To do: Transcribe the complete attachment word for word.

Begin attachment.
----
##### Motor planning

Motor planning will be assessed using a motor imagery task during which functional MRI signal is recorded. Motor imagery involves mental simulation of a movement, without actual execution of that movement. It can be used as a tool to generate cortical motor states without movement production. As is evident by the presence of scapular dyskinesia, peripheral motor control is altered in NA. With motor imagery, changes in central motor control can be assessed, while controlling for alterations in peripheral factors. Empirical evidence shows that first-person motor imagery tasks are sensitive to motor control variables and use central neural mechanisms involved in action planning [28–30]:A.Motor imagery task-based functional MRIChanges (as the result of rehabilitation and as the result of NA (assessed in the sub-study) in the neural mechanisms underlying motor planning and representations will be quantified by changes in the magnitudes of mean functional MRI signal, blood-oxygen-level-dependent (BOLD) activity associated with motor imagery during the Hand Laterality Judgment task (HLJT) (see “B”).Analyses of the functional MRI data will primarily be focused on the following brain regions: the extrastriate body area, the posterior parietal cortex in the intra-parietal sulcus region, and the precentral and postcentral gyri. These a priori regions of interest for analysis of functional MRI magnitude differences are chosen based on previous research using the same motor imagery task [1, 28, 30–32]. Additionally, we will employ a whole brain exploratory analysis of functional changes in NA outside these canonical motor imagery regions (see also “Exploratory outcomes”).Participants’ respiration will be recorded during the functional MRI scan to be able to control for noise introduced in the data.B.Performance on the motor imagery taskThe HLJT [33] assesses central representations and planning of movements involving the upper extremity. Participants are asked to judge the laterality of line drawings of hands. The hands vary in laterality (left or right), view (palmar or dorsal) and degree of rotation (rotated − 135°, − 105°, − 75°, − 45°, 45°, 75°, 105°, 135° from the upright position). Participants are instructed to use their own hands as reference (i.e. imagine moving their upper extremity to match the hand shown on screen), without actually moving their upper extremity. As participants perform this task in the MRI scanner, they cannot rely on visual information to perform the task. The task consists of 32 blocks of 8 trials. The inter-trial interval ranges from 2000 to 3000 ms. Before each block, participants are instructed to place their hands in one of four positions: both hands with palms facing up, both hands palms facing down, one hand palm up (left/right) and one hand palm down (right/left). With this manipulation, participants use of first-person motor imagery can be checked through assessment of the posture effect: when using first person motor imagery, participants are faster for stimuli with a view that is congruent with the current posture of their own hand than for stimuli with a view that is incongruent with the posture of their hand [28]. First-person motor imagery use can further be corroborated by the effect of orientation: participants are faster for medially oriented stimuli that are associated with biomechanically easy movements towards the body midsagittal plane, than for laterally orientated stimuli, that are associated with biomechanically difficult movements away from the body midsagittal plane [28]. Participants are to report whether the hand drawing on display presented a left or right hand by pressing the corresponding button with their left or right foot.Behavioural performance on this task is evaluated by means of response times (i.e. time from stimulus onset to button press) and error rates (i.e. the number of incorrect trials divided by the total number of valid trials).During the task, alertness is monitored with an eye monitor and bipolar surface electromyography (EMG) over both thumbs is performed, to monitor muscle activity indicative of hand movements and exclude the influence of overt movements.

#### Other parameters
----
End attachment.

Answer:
##### Motor planning

Motor planning will be assessed using a motor imagery task during which functional MRI signal is recorded. Motor imagery involves mental simulation of a movement, without actual execution of that movement. It can be used as a tool to generate cortical motor states without movement production. As is evident by the presence of scapular dyskinesia, peripheral motor control is altered in NA. With motor imagery, changes in central motor control can be assessed, while controlling for alterations in peripheral factors. Empirical evidence shows that first-person motor imagery tasks are sensitive to motor control variables and use central neural mechanisms involved in action planning [28–30]:A.Motor imagery task-based functional MRIChanges (as the result of rehabilitation and as the result of NA (assessed in the sub-study) in the neural mechanisms underlying motor planning and representations will be quantified by changes in the magnitudes of mean functional MRI signal, blood-oxygen-level-dependent (BOLD) activity associated with motor imagery during the Hand Laterality Judgment task (HLJT) (see “B”).Analyses of the functional MRI data will primarily be focused on the following brain regions: the extrastriate body area, the posterior parietal cortex in the intra-parietal sulcus region, and the precentral and postcentral gyri. These a priori regions of interest for analysis of functional MRI magnitude differences are chosen based on previous research using the same motor imagery task [1, 28, 30–32]. Additionally, we will employ a whole brain exploratory analysis of functional changes in NA outside these canonical motor imagery regions (see also “Exploratory outcomes”).Participants’ respiration will be recorded during the functional MRI scan to be able to control for noise introduced in the data.B.Performance on the motor imagery taskThe HLJT [33] assesses central representations and planning of movements involving the upper extremity. Participants are asked to judge the laterality of line drawings of hands. The hands vary in laterality (left or right), view (palmar or dorsal) and degree of rotation (rotated − 135°, − 105°, − 75°, − 45°, 45°, 75°, 105°, 135° from the upright position). Participants are instructed to use their own hands as reference (i.e. imagine moving their upper extremity to match the hand shown on screen), without actually moving their upper extremity. As participants perform this task in the MRI scanner, they cannot rely on visual information to perform the task. The task consists of 32 blocks of 8 trials. The inter-trial interval ranges from 2000 to 3000 ms. Before each block, participants are instructed to place their hands in one of four positions: both hands with palms facing up, both hands palms facing down, one hand palm up (left/right) and one hand palm down (right/left). With this manipulation, participants use of first-person motor imagery can be checked through assessment of the posture effect: when using first person motor imagery, participants are faster for stimuli with a view that is congruent with the current posture of their own hand than for stimuli with a view that is incongruent with the posture of their hand [28]. First-person motor imagery use can further be corroborated by the effect of orientation: participants are faster for medially oriented stimuli that are associated with biomechanically easy movements towards the body midsagittal plane, than for laterally orientated stimuli, that are associated with biomechanically difficult movements away from the body midsagittal plane [28]. Participants are to report whether the hand drawing on display presented a left or right hand by pressing the corresponding button with their left or right foot.Behavioural performance on this task is evaluated by means of response times (i.e. time from stimulus onset to button press) and error rates (i.e. the number of incorrect trials divided by the total number of valid trials).During the task, alertness is monitored with an eye monitor and bipolar surface electromyography (EMG) over both thumbs is performed, to monitor muscle activity indicative of hand movements and exclude the influence of overt movements.

#### Other parameters